REGENTS OF THE UNIVERSITY OF MINNESOTA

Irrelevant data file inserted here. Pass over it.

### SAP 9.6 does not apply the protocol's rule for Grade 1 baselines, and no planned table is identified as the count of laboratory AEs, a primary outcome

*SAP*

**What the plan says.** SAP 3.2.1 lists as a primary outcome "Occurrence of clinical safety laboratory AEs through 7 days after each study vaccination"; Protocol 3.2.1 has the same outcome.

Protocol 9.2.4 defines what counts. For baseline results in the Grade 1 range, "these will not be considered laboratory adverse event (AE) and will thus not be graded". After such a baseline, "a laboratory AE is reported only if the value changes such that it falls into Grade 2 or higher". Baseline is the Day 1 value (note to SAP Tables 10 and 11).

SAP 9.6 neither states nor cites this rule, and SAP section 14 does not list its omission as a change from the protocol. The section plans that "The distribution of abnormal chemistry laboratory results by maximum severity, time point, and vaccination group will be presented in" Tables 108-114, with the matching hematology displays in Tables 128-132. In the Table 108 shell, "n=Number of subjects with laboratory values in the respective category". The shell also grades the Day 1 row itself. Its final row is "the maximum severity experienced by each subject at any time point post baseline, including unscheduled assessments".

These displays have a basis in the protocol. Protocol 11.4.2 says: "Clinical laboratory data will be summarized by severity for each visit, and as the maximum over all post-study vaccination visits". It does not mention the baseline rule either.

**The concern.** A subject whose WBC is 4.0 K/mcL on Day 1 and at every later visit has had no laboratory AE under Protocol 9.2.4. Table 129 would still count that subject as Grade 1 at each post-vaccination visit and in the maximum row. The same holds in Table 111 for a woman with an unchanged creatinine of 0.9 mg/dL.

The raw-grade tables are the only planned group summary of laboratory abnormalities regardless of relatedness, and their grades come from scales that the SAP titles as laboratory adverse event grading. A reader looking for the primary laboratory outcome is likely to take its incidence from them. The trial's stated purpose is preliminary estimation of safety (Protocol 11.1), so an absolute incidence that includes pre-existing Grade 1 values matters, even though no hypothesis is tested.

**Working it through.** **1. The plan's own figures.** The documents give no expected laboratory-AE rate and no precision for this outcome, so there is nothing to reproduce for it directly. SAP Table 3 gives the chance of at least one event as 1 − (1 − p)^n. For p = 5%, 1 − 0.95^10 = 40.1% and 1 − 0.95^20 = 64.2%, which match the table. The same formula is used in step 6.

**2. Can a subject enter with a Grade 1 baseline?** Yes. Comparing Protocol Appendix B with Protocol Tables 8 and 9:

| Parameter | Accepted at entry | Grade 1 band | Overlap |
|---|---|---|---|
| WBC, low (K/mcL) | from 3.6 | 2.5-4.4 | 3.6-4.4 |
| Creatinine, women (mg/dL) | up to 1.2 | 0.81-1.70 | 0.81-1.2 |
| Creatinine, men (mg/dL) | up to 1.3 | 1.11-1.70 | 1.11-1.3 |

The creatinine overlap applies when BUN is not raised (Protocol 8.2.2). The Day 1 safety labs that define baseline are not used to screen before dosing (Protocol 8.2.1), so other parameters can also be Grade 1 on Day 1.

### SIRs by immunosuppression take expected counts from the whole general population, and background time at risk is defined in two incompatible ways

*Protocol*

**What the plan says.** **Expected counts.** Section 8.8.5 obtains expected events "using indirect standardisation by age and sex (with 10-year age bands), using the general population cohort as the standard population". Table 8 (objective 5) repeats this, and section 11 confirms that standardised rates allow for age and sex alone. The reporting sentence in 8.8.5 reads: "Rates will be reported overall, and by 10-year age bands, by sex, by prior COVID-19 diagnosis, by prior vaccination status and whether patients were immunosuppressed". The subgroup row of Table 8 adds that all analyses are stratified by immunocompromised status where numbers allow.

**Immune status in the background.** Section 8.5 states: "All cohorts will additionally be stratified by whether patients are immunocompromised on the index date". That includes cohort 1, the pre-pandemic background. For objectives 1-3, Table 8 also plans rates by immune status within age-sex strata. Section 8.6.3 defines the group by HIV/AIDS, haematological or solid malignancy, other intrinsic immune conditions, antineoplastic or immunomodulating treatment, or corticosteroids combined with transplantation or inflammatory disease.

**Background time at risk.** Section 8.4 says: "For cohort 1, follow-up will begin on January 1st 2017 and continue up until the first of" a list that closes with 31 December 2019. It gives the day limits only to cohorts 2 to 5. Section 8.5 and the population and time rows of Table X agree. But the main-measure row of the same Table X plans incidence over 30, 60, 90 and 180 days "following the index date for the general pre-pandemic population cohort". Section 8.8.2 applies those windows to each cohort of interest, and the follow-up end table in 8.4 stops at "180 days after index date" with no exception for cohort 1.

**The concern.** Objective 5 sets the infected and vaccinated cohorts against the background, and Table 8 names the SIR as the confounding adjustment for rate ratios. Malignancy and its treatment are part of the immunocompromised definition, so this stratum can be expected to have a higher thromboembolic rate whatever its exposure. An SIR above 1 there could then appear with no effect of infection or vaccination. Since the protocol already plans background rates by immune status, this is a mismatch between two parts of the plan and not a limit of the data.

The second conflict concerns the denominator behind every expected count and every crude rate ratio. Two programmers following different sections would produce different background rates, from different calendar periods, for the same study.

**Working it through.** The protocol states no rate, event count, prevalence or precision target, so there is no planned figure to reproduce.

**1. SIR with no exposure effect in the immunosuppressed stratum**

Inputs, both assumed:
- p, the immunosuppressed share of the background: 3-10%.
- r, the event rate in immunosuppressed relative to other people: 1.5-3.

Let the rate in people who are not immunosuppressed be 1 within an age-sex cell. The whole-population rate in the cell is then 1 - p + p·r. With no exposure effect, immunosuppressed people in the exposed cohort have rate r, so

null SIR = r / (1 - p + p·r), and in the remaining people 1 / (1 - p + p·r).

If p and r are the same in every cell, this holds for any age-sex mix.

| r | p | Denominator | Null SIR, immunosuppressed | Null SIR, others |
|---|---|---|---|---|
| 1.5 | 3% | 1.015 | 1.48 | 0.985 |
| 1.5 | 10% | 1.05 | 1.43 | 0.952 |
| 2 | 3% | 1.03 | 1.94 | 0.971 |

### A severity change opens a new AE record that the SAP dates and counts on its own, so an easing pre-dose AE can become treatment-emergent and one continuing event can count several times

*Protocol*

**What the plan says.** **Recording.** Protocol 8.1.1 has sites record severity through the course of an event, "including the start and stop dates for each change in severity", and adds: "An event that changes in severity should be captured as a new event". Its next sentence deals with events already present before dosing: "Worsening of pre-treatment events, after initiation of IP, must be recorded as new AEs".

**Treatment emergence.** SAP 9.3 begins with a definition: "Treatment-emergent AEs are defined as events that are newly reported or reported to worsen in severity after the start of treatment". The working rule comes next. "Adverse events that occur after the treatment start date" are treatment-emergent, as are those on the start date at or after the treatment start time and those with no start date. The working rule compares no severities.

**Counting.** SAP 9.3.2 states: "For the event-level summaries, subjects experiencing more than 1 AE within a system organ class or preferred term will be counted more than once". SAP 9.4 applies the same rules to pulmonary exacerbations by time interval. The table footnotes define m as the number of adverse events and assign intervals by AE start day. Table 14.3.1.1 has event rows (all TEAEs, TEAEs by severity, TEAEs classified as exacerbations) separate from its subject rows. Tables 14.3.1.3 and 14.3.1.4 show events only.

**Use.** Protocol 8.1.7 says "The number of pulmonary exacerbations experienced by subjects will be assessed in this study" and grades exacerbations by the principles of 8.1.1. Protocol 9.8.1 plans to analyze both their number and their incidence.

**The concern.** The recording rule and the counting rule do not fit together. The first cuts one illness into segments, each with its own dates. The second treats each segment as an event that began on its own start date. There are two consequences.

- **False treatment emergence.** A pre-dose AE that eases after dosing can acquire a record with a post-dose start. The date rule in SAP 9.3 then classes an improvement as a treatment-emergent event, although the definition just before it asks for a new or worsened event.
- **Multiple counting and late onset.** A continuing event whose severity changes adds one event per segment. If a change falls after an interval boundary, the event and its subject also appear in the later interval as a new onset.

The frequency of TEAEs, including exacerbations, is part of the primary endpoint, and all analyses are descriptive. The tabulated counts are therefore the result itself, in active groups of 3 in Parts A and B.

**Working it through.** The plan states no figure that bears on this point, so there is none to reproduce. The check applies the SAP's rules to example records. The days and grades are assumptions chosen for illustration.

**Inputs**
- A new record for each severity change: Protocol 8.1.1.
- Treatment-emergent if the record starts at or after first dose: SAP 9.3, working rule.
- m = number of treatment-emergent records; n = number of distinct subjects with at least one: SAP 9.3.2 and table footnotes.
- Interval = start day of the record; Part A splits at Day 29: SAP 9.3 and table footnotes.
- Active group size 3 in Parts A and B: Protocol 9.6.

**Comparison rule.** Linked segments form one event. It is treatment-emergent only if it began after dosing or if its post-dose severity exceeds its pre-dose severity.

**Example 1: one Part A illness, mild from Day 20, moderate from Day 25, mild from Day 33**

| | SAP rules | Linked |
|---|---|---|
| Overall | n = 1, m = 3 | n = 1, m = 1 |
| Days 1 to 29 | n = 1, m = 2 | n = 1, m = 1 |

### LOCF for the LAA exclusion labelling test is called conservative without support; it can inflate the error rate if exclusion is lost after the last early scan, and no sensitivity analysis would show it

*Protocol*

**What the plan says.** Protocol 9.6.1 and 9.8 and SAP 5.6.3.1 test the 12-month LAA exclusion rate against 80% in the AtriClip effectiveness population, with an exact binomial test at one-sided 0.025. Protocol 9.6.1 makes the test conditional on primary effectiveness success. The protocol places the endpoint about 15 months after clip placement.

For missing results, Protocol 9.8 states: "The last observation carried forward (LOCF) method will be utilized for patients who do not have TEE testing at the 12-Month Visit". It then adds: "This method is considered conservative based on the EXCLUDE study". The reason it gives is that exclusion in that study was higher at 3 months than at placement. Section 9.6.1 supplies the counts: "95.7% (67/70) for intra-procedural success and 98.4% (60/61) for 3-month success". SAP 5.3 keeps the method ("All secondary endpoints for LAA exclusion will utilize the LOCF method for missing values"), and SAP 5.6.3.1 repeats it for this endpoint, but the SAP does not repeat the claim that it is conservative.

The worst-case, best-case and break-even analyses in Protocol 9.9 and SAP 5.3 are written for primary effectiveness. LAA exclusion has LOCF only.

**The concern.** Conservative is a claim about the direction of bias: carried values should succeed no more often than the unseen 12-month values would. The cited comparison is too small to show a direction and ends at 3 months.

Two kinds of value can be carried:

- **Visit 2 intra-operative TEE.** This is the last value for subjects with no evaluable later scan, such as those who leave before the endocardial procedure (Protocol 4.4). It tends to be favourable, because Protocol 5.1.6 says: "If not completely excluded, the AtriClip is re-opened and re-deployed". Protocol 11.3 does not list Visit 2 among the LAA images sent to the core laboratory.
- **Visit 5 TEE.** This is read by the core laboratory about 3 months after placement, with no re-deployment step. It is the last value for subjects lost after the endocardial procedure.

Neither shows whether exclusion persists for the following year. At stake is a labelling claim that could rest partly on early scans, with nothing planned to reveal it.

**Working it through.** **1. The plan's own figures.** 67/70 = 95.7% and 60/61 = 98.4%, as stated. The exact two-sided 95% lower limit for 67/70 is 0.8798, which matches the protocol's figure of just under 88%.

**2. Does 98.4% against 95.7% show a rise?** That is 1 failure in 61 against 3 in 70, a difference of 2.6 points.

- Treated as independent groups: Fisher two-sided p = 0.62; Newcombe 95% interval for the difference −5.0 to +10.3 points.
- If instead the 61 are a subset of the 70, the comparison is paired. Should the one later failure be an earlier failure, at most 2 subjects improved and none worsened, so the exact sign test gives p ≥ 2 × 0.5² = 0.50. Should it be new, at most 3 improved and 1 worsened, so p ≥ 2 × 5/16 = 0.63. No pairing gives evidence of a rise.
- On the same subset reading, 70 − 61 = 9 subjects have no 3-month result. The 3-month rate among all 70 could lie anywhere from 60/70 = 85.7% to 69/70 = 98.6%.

The realization that HIV-1 eradication is impossible with current treatment raises two fundamental questions about HIV pathogenesis: how and where does the virus sustain itself as a life-long persistent infection? Our preliminary data suggest lymphoid tissues (LT), i.e., gut associated lymphoid tissue (GALT) and secondary lymph nodes (LN), are a major site of HIV persistence. We found that CD4+ cells are rapidly depleted in GALT and LN soon after HIV acquisition and there is poor CD4 reconstitution with antiretroviral therapy (ARV). In these patients with HIV RNA in plasma < 400 or 50 copies.ml, we have also found: 2 LTR episomes (a marker for recent HIV replication) in GALT and LN, frequencies of HIV DNA+ cells in GALT increase, drug penetration into LN and GALT is impaired, and depletion of central memory CD4 cells in GALT may correlate to frequency of reactivation of chronic latent mucosal pathogens like herpes simplex 2 (HSV2). These data suggest this cryptic HIV replication in LT is a potential reservoir of importance and provide the basis for 3 inter-related hypotheses: 1) cryptic replication occurs in LT and fuels viral recrudescence with treatment interruption, 2) it is a consequence of inadequate concentration of drug in CD4 cells of GALT and LN, and 3) it eventually undermines immune function in GALT and LN. The critical predictions and thus key measurements to test these hypotheses and their corollaries are to determine the extent of cryptic HIV replication in GALT and LN in relation to concentrations of active drug levels and assess the impact of ongoing replication on immune function in GALT and LN. Dr. Stevenson will isolate viral and episomal DNA from all compartments to establish the existence of a LT reservoir and perform sequence analysis to determine relatedness of virus appearing in PB after treatment interruption to the cryptic reservoir in LT. Dr. Haase will use in situ hybridization, laser capture microdissection, and in situ per to establish the size and location of persistent reservoirs of infection in each compartment. Dr. Fletcher will determine ARV levels in GALT and LN CD4+ cells, look for evidence of efflux mechanisms causing decreased intracellular concentration of drug, and estimate the concentration of drug in LT required to fully suppress cryptic replication. Dr. Schacker will determine the absolute size of CD4 subpopulations in each compartment and relationships between levels of cryptic replication, CD4 depletion in GALT, and measures of mucosal reactivation of mucosal pathogens. Dr. Douek will perform flow cytometry to measure antigen specific responses and cell separation and culture virus from CD4 cells obtained from each compartment before and during treatment interruption. If our hypotheses are correct it will point the way toward improved therapies whose impact will be measured by improved control of viral replication and preservation of immune function in the relevant LT reservoirs.